I Support Governor Walker
A little over 2 weeks ago, Governor Walker introduced his Budget Repair Bill for the 2009-2011 biennium. This bill includes several changes related to collective bargaining for public sector employees.
Here is the Wisconsin State Journal's summary of the changes:
Makes various changes to limit collective bargaining for most public employees to wages. Total wage increases could not exceed a cap based on inflation unless approved by referendum. Contracts would be limited to one year and wages would be frozen until a new contract is settled. Collective bargaining units are required to take annual votes to maintain certification as a union. Employers would be prohibited from collecting union dues, and members of collective bargaining units would not be required to pay dues. Changes would be effective upon expiration of existing contracts. Law enforcement, fire employees and state troopers and inspectors would be exempt from the changes.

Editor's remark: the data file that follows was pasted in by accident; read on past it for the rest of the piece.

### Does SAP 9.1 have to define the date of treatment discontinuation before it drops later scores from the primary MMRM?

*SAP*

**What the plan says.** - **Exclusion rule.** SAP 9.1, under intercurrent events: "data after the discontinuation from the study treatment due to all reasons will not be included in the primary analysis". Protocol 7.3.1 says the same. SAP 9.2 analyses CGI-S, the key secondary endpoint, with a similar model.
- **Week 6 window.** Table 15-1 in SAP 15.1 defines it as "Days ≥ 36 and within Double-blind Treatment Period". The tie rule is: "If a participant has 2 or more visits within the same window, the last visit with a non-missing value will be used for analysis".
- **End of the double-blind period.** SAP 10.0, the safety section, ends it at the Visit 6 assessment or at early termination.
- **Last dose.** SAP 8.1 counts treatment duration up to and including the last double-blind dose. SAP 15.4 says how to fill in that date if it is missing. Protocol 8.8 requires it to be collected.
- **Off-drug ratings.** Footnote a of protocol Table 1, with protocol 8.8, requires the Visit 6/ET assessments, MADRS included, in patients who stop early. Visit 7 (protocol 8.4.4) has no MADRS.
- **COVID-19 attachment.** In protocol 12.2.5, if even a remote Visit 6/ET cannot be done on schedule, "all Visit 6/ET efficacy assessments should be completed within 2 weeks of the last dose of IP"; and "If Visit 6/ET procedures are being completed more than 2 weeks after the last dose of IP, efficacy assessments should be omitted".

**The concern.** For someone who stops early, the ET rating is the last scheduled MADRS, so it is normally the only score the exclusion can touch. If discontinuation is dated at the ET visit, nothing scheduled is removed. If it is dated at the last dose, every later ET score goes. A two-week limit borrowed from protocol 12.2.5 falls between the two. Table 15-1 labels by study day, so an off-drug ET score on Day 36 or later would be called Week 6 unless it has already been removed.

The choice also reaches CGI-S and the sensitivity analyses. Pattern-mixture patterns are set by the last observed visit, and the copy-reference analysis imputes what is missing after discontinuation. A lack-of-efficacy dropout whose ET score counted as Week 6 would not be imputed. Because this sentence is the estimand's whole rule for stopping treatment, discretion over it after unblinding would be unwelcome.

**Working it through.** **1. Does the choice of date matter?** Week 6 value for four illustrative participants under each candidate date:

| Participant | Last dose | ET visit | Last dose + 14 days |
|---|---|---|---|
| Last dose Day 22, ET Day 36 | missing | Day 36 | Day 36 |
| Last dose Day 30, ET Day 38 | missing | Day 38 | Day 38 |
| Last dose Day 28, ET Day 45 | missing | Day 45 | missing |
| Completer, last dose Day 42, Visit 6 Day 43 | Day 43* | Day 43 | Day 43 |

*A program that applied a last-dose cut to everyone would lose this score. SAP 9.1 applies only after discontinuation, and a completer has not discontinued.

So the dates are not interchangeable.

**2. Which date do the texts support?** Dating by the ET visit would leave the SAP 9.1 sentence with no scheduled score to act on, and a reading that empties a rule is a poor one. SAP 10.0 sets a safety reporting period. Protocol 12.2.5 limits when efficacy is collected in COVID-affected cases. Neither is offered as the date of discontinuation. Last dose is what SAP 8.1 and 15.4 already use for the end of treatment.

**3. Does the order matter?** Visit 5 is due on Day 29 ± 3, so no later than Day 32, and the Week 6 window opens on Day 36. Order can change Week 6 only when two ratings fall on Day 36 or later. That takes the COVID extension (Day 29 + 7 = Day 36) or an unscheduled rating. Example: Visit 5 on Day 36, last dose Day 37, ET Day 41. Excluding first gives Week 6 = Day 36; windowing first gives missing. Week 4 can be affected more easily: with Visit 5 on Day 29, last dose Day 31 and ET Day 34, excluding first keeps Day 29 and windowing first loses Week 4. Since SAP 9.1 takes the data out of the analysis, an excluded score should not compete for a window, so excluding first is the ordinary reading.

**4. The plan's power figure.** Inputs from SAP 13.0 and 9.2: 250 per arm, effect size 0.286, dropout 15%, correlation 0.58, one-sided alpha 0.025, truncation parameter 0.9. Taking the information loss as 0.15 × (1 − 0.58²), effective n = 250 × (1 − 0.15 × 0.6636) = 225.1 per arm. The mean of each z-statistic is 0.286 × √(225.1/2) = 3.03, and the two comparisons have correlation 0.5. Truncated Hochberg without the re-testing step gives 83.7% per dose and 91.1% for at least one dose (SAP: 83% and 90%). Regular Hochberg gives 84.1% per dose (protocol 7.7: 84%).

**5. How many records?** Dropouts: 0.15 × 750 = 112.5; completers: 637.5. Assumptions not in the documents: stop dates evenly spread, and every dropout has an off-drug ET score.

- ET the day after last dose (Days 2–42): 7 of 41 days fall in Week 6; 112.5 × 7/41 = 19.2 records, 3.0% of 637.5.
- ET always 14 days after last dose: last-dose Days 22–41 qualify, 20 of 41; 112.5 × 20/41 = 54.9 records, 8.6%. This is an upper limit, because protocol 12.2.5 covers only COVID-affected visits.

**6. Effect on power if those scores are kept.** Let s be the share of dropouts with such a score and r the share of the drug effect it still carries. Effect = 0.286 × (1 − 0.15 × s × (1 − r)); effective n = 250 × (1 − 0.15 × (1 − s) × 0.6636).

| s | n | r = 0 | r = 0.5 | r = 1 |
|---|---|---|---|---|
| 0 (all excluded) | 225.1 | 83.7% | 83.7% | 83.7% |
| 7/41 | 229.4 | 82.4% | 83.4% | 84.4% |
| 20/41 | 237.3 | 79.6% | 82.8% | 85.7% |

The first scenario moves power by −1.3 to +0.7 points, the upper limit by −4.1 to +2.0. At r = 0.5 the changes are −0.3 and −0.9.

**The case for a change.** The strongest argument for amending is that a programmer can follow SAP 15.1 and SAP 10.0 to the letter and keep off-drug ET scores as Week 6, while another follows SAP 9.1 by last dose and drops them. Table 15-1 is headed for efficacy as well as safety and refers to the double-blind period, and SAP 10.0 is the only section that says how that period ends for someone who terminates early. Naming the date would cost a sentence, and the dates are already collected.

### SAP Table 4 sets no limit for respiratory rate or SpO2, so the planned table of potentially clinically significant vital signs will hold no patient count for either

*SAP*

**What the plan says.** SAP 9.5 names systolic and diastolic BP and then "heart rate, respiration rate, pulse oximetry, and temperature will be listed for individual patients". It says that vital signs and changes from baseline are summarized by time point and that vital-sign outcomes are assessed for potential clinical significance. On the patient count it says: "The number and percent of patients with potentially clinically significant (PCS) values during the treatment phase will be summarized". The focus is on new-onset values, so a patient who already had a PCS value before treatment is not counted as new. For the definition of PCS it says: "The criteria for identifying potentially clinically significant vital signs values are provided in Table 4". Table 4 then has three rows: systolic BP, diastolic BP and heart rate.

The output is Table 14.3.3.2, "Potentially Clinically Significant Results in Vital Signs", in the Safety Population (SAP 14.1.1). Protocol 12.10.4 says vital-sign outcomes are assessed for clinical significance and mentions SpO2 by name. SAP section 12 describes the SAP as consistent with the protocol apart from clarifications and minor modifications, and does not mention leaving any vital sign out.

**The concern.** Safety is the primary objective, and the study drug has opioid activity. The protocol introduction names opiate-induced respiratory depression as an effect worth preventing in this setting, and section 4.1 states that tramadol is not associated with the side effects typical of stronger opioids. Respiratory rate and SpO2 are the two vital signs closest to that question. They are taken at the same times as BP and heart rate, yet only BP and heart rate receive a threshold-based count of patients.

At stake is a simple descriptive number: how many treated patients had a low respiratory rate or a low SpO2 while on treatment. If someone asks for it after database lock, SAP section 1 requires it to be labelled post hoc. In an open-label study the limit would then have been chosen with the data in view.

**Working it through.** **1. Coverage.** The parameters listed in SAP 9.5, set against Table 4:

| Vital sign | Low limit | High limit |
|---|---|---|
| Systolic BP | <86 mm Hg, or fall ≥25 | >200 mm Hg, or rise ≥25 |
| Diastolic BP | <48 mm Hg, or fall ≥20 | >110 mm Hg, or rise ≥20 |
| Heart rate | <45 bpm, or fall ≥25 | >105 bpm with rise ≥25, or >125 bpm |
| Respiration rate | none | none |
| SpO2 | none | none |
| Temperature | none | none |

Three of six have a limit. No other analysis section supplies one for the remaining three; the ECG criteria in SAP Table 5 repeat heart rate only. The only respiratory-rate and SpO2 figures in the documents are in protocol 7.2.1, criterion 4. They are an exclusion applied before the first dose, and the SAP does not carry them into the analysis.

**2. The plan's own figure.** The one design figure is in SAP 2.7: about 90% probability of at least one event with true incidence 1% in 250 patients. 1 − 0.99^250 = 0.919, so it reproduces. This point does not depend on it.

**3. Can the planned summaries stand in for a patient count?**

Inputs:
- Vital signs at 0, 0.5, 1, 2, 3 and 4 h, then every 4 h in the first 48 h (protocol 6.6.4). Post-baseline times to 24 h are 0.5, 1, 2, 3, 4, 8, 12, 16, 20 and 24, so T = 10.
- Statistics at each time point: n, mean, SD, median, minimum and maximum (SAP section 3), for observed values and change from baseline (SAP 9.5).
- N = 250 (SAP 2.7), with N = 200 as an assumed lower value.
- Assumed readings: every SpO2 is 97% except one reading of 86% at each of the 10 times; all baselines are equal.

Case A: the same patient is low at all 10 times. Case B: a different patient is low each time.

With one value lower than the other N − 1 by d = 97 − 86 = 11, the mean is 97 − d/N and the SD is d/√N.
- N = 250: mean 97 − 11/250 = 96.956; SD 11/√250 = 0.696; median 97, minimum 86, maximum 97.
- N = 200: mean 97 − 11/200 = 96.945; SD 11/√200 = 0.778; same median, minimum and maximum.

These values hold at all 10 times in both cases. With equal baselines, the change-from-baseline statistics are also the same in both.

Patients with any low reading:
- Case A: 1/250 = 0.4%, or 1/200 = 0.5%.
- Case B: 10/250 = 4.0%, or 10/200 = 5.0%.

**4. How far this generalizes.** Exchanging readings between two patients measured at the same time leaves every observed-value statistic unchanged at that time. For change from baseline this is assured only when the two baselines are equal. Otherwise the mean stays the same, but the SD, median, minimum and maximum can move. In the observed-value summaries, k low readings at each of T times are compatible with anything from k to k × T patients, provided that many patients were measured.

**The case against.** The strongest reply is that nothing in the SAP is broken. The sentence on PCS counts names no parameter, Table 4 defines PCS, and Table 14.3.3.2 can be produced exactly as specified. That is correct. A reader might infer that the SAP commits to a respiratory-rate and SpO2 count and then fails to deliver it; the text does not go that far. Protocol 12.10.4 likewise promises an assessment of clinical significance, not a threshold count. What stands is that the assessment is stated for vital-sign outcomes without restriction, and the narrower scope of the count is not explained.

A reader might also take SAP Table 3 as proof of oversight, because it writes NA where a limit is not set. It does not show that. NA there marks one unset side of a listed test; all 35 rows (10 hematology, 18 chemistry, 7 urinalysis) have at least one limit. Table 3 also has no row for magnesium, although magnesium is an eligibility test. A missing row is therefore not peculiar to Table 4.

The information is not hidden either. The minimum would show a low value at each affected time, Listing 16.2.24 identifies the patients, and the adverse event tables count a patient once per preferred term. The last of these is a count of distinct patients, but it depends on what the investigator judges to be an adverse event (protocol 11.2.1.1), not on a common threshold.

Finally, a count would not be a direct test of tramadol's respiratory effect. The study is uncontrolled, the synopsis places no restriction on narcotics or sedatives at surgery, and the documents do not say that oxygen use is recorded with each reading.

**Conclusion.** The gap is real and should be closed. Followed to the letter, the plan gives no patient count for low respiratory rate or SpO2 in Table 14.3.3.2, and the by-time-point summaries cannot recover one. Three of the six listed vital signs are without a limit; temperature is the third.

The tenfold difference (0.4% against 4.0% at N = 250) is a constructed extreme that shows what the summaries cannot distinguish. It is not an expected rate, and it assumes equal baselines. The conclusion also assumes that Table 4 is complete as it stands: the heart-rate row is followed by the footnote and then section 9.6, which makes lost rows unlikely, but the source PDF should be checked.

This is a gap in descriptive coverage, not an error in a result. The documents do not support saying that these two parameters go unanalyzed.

These changes have been heavily protested ever since the bill was introduced. Protesters have been occupying the state capitol building for over a week. They have constantly protested that the governor is attempting to take away workers' rights and virtually enslave the people who make Wisconsin great. They have even compared Governor Walker to Hitler, saying that Hitler's first step on the path to genocidal dictatorship was breaking the unions.
I find all of the emotion and rhetoric to be over the top and ridiculous. First of all, unions are a great answer to a problem that doesn't really exist any more. Secondly, this is about the rights of the workers but it's different than you might think. Collective bargaining laws do protect the rights of some workers but they also deprive workers of other rights too. It's not a simple matter of rights versus no rights. Rather, it's a competition between rights and I think the governor is tipping the balance back towards the right kind of rights. Finally, public unions are different from private unions and protesters seem to be completely unaware of the difference.